We asked how Trump's tax cuts were affecting CNNMoney readers. Hundreds responded

Why you should double check your bigger paycheck
Why you should double check your bigger paycheck

When the new federal income tax cuts went into effect at the beginning of the year, the White House said 90% of workers should see more in their take-home pay.

But a majority of CNNMoney readers said they aren't really feeling the difference in their paychecks.

Of the 550 readers who responded to a questionnaire, nearly 60% said they either aren't seeing any extra take-home pay, or if they are, it's too small to improve their financial well-being.

Another 11% said their take-home pay went up by between $100 and $199 per paycheck or per month, while another 9% reported getting between $200 and $1,000 extra.

Those who reported getting extra money most commonly said they were using it for everything from buying gas and food to saving to paying bills and paying down debt. Several people noted the increase they saw was offset by higher prices and higher health care premiums.

A number of people, meanwhile, said they saw a couple of hundred dollars more in their after-tax pay around mid-February. But they decided to have their employer withhold that extra amount so they don't end up owing money to the IRS when they file their 2018 tax returns next year.

Here's a closer look at how seven people perceive the impact of the tax cuts on their financial situation. Their incomes range from $30,000 to $260,000.

Not enough to make a difference

Warehouse production manager Mark Stanley is underwhelmed by the effect of the tax cuts on in his paycheck. They amount to an extra $20 every two weeks.

"I can afford to go to the movies ... by myself," said Stanley, who lives in Hobart, Indiana. "It doesn't make a difference at all."

Larry Bankovich, a vice president of a trucking and logistics company near Pittsburgh, expressed a similar sentiment. Bankovich is getting an extra $60 every two weeks.

"Not much it can help," he said in response to a question about how he's using the extra money.

Related: Yes, you can still deduct interest on your home equity loan

Another reader, a police captain in Milwaukee, said neither she nor her husband have seen any extra money in their paychecks.

She doesn't know if she'll benefit from other changes to the tax code when she files her 2018 tax return next year. Those include a nearly doubled standard deduction and a higher child tax credit for their two kids who still require after-school care. But she said that she had expected to see something more in her paycheck now.

Retiree James Starkweather and his wife, who live in Cape Coral, Florida, get income from a pension, Social Security and an IRA. He figures they're seeing about $6.50 extra in his pension check every month.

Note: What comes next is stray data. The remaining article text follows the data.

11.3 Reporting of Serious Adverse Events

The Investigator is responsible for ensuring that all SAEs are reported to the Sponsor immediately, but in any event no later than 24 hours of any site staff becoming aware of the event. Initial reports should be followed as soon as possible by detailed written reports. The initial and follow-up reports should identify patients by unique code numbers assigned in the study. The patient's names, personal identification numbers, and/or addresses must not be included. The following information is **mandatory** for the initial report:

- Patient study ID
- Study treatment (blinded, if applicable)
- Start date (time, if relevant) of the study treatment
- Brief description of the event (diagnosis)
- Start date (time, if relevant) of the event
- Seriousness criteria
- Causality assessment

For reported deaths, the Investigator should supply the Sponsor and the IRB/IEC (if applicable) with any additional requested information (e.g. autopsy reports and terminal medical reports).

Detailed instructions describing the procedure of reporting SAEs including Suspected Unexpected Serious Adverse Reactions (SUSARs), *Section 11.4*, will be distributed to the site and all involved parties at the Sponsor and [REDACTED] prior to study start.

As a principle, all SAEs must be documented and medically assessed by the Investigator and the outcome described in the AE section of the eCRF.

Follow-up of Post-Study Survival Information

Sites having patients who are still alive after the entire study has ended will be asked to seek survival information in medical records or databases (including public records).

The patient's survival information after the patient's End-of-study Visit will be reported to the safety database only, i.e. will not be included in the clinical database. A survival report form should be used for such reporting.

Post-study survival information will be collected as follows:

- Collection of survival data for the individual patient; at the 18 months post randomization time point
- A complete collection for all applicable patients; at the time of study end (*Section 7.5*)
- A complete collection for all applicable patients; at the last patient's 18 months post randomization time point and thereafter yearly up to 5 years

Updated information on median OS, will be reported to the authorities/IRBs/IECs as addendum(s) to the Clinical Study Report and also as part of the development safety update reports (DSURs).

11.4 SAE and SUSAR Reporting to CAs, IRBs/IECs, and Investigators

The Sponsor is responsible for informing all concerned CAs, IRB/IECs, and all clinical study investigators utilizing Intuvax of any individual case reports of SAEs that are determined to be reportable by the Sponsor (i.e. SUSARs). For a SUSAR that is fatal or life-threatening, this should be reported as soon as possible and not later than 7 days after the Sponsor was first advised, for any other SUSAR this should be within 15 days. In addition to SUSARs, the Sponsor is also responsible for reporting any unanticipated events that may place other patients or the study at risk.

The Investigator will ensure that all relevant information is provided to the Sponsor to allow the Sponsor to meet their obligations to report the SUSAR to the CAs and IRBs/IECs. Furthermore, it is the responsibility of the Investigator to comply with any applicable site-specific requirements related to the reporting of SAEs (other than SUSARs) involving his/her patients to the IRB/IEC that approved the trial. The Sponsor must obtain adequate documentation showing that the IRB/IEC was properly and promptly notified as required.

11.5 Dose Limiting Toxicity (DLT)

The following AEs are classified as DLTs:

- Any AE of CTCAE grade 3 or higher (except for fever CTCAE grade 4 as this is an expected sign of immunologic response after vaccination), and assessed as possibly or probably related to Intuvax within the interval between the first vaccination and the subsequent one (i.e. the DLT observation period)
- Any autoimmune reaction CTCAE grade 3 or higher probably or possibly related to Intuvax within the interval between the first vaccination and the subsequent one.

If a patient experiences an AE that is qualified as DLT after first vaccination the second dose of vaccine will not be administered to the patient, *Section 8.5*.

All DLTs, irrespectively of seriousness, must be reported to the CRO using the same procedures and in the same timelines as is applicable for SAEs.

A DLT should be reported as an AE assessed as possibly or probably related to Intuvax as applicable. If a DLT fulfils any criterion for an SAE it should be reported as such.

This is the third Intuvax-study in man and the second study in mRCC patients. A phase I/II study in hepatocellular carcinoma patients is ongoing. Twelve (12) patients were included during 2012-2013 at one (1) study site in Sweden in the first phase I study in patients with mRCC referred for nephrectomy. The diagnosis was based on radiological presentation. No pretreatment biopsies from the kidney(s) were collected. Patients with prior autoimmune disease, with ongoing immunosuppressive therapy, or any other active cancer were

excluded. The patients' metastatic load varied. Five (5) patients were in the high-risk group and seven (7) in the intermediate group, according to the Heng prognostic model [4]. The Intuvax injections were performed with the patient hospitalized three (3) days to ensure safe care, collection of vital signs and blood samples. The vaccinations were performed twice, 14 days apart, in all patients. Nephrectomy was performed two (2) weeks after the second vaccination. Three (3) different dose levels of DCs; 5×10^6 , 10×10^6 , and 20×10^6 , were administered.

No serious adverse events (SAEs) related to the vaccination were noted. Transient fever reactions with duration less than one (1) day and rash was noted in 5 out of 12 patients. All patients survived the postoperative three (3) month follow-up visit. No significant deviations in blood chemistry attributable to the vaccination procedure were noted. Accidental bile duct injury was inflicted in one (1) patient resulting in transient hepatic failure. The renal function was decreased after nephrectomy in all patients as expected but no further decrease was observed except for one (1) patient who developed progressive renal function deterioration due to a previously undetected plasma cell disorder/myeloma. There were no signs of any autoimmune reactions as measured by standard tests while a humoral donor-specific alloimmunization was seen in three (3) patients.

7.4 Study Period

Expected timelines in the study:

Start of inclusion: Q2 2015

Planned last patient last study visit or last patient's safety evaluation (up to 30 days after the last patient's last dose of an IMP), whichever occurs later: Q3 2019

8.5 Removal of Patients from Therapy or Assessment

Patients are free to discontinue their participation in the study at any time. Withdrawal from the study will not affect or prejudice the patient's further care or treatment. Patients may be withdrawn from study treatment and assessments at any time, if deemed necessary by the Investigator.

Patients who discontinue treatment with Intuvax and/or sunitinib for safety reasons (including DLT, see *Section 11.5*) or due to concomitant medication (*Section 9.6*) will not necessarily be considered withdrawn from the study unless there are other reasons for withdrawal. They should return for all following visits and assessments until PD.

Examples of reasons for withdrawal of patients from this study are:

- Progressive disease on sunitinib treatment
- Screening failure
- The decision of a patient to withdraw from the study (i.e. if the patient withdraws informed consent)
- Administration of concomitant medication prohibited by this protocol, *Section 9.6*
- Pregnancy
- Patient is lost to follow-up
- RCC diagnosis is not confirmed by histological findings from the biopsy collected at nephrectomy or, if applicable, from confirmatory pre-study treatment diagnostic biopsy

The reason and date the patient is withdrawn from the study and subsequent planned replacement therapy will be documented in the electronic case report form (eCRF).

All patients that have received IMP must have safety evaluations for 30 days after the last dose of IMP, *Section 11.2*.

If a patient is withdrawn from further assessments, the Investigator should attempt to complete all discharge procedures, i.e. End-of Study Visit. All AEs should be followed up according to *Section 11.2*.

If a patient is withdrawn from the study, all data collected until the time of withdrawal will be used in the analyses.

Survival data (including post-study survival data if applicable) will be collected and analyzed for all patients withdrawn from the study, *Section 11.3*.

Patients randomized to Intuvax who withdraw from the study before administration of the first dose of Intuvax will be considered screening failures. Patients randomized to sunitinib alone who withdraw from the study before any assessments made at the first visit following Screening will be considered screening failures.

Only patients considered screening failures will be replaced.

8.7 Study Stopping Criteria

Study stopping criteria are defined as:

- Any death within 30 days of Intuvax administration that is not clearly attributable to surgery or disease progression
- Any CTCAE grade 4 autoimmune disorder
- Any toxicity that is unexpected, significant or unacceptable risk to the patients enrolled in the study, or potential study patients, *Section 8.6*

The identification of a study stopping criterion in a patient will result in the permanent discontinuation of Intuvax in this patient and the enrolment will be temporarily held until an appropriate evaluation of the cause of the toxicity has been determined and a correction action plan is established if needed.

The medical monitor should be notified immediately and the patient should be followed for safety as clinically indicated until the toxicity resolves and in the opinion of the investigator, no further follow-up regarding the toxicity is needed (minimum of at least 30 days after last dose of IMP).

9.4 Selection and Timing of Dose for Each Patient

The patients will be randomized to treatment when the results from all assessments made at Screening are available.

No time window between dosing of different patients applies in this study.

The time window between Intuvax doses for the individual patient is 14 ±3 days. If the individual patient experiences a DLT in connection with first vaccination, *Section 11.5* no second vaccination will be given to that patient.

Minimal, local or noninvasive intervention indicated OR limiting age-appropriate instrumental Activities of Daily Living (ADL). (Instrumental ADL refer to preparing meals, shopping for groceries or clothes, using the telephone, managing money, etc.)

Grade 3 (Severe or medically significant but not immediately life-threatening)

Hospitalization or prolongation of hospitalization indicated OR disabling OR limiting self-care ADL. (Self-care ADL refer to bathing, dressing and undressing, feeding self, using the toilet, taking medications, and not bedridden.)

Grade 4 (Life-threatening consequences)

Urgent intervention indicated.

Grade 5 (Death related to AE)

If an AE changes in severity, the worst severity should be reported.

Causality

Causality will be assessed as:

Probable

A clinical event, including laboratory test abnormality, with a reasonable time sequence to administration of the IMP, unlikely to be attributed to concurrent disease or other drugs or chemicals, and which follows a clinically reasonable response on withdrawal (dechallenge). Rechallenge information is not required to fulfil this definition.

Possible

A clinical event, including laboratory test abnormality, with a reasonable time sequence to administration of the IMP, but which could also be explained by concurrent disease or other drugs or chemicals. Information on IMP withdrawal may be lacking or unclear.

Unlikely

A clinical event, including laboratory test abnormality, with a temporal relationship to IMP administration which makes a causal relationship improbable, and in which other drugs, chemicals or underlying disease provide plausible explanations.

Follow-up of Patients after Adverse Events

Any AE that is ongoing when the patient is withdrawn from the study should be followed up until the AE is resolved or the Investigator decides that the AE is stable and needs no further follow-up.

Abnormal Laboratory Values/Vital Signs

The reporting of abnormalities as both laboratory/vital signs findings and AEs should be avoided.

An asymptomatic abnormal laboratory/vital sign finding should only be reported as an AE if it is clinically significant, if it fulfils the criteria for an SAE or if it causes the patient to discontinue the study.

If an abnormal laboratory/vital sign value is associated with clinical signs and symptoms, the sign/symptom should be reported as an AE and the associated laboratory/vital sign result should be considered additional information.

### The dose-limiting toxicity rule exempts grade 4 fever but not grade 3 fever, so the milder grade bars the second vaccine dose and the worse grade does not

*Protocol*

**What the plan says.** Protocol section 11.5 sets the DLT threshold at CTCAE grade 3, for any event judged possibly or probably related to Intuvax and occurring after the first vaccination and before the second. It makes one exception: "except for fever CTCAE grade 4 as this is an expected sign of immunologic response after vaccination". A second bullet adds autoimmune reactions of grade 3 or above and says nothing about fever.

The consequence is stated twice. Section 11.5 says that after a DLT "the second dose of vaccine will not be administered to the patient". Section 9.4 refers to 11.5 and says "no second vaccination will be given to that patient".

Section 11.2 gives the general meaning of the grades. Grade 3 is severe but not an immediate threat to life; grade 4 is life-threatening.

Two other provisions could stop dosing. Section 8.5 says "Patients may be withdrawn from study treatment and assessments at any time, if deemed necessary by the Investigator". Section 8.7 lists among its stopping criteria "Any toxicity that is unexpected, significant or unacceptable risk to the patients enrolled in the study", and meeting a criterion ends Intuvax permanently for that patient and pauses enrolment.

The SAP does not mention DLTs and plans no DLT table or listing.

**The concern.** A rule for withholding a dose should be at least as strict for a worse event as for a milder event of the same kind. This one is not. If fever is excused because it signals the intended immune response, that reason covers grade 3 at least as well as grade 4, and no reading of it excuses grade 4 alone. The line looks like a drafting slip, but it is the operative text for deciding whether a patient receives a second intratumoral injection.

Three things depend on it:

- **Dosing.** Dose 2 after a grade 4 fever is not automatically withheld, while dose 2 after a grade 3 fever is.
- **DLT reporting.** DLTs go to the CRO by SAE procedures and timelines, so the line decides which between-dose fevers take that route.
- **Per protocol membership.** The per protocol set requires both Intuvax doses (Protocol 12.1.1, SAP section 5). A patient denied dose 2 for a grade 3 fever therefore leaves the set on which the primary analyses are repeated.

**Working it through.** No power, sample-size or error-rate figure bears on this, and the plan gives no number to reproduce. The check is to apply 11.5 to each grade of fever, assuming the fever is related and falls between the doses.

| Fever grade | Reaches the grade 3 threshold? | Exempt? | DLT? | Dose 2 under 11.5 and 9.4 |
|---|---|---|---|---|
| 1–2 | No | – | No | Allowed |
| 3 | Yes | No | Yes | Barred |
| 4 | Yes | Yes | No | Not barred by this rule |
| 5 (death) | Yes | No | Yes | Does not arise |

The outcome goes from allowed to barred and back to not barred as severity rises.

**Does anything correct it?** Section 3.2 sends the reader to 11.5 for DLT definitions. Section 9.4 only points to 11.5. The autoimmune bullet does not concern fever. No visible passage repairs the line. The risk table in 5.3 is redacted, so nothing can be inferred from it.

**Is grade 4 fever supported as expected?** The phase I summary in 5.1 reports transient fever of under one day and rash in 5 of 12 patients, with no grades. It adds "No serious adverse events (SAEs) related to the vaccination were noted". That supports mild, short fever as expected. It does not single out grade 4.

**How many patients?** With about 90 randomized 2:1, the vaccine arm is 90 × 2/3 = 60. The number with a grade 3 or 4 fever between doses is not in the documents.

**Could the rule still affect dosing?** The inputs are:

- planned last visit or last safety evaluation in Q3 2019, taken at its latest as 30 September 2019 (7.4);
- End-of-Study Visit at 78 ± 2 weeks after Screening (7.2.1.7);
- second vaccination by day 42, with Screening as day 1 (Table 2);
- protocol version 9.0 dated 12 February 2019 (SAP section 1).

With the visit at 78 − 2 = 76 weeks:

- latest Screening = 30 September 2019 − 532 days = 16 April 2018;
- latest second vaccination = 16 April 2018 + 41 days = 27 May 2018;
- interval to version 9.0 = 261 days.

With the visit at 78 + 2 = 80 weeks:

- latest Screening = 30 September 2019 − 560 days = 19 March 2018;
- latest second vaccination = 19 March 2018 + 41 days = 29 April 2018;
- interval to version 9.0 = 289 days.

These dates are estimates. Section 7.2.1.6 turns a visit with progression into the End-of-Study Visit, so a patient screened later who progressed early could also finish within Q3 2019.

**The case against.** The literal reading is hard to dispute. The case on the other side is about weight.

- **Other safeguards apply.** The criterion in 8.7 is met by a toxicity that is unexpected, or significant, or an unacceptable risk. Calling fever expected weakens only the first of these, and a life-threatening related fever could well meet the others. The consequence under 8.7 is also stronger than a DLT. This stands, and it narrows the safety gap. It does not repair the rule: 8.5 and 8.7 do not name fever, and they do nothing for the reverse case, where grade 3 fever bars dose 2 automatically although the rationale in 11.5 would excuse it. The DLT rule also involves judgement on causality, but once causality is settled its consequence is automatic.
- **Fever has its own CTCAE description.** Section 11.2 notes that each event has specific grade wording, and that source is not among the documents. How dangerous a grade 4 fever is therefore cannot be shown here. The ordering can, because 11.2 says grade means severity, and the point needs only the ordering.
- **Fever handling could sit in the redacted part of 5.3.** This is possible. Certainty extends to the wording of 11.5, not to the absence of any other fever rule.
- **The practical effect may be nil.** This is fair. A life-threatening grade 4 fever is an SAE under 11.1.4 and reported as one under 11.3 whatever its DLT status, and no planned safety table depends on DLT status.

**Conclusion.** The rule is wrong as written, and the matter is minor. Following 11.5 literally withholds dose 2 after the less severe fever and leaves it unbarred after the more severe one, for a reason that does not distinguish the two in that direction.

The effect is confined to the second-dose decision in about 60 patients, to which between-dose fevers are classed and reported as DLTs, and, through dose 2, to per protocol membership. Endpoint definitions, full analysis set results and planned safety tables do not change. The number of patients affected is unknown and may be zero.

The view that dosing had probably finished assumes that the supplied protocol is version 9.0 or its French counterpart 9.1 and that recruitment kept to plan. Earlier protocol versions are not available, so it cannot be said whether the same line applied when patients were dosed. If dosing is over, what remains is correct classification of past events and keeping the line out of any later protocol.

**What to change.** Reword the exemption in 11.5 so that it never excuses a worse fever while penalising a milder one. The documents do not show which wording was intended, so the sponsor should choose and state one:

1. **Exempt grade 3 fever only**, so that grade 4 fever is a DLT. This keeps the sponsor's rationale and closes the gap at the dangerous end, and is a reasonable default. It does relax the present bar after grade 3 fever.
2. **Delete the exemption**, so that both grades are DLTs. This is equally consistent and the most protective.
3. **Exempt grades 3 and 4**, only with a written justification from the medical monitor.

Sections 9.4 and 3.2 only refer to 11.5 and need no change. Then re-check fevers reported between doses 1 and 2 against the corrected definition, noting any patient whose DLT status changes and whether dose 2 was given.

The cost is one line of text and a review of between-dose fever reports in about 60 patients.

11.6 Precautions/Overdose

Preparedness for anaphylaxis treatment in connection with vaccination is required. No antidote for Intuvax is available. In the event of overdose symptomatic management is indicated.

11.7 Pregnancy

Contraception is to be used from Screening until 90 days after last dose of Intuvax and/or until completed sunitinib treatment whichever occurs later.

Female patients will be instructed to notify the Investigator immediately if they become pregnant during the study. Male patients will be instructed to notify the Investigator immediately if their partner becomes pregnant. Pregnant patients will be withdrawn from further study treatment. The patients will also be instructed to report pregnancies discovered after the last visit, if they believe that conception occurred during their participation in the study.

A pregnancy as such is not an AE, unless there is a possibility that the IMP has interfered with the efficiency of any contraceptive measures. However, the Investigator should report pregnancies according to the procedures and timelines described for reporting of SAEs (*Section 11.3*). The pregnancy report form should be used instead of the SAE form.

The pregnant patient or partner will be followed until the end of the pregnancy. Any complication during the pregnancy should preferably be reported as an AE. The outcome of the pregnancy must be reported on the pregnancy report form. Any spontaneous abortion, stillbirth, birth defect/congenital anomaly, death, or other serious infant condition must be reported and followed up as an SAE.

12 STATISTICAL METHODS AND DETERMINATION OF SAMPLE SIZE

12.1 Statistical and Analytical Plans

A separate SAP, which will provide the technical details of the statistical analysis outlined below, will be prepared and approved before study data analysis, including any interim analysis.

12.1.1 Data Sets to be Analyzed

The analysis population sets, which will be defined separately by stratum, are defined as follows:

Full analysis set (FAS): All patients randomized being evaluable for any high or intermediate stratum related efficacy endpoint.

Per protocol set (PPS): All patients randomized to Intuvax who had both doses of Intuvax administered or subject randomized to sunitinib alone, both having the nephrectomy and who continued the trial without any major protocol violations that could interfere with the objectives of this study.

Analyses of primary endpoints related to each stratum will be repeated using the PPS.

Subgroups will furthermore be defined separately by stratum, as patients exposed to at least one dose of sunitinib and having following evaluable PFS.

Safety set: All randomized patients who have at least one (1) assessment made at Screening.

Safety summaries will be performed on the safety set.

That won't go far. "I can go to McDonald's and get a happy meal," Starkweather said.

tax cuts paycheck
Larry Bankovich, Sharon Vice, Mark Stanley and Sharon Leon are getting money from the tax cuts. But it doesn't move the needle for Bankovich and Stanley. And it's not 'extra' for Leon, whose accountant estimates she'll owe more in taxes this year than in 2017.

Some very welcome extra cash

Sharon Vice, a CPA in Florida whose husband owns his own business, was among those who expect to benefit from the tax changes. She figures that for the year, their federal income tax bill will be lower by about $7,000.

Vice attributed the drop to three things: The reduced income tax rates, the expanded child tax credit, and the new 20% deduction for small businesses, partnerships, and other so-called passthrough entities.

When asked how they might use the extra money, she said, "Our savings with tax reform will help provide for our family. The savings from the new [business] deduction will enable my husband to put a little more in retirement. We haven't been able to put away as much as I feel we should because of three teenagers!"

Giving the 'extra' back for fear of 'nasty' surprise next year

Matt Fadiman is a banking executive in Maine. He and his wife, who also works, have kids at home and they bring in wage, business and investment income.

Fadiman says that between them they were getting an additional $300 every two weeks. But he then decided to have that money withheld instead to avoid an unwelcome burden next year.

Using the IRS paycheck withholding calculator and others, he estimates that if he doesn't have that money withheld, he could be hit with a big bill when he files his 2018 taxes next April. In addition, he expects he'll owe more than he did last year because the new tax law eliminated some deductions he usually takes and limits others, in particular capping his state and local tax deduction at $10,000.

Related: Is your paycheck being taxed enough? Check the new IRS calculator

"It's been characterized as an across-the-board tax cut. In my particular case it won't be and it may be a tax increase," Fadiman says. "Many others may find they're being underwithheld and have a nasty surprise next April."

Sharon Leon of California finds herself in a similar situation. She and her husband are both working in retirement and draw an income from their jobs and their pensions.

As a property manager, Leon said she was getting an additional $300 per paycheck this year. But she's banking all of it to pay her 2018 taxes, since her accountant calculated she and her husband will now owe $2,200 more than they did last year.

The state and local deduction cap is a big reason why since the people most heavily hit by it live in high-tax states like California and New York.

"It's a fraudulent assumption that you can spend the extra money in your paycheck. We can't," Leon said.

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